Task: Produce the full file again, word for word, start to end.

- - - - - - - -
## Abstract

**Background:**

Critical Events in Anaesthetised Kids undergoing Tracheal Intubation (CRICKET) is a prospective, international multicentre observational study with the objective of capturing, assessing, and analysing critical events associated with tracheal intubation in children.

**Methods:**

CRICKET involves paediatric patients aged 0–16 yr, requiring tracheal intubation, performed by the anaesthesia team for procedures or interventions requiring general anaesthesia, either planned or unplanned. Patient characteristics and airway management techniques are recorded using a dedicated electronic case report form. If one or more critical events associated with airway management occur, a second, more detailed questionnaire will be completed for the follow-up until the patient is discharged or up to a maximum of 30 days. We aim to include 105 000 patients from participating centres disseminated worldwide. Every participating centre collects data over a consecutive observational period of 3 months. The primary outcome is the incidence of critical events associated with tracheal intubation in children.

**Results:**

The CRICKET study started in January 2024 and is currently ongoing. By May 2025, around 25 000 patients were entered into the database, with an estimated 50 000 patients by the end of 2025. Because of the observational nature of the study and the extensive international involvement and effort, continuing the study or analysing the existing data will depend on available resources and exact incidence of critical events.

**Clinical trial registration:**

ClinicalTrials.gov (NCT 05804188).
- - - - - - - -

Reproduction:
## Abstract

**Background:**

Critical Events in Anaesthetised Kids undergoing Tracheal Intubation (CRICKET) is a prospective, international multicentre observational study with the objective of capturing, assessing, and analysing critical events associated with tracheal intubation in children.

**Methods:**

CRICKET involves paediatric patients aged 0–16 yr, requiring tracheal intubation, performed by the anaesthesia team for procedures or interventions requiring general anaesthesia, either planned or unplanned. Patient characteristics and airway management techniques are recorded using a dedicated electronic case report form. If one or more critical events associated with airway management occur, a second, more detailed questionnaire will be completed for the follow-up until the patient is discharged or up to a maximum of 30 days. We aim to include 105 000 patients from participating centres disseminated worldwide. Every participating centre collects data over a consecutive observational period of 3 months. The primary outcome is the incidence of critical events associated with tracheal intubation in children.

**Results:**

The CRICKET study started in January 2024 and is currently ongoing. By May 2025, around 25 000 patients were entered into the database, with an estimated 50 000 patients by the end of 2025. Because of the observational nature of the study and the extensive international involvement and effort, continuing the study or analysing the existing data will depend on available resources and exact incidence of critical events.

**Clinical trial registration:**

ClinicalTrials.gov (NCT 05804188).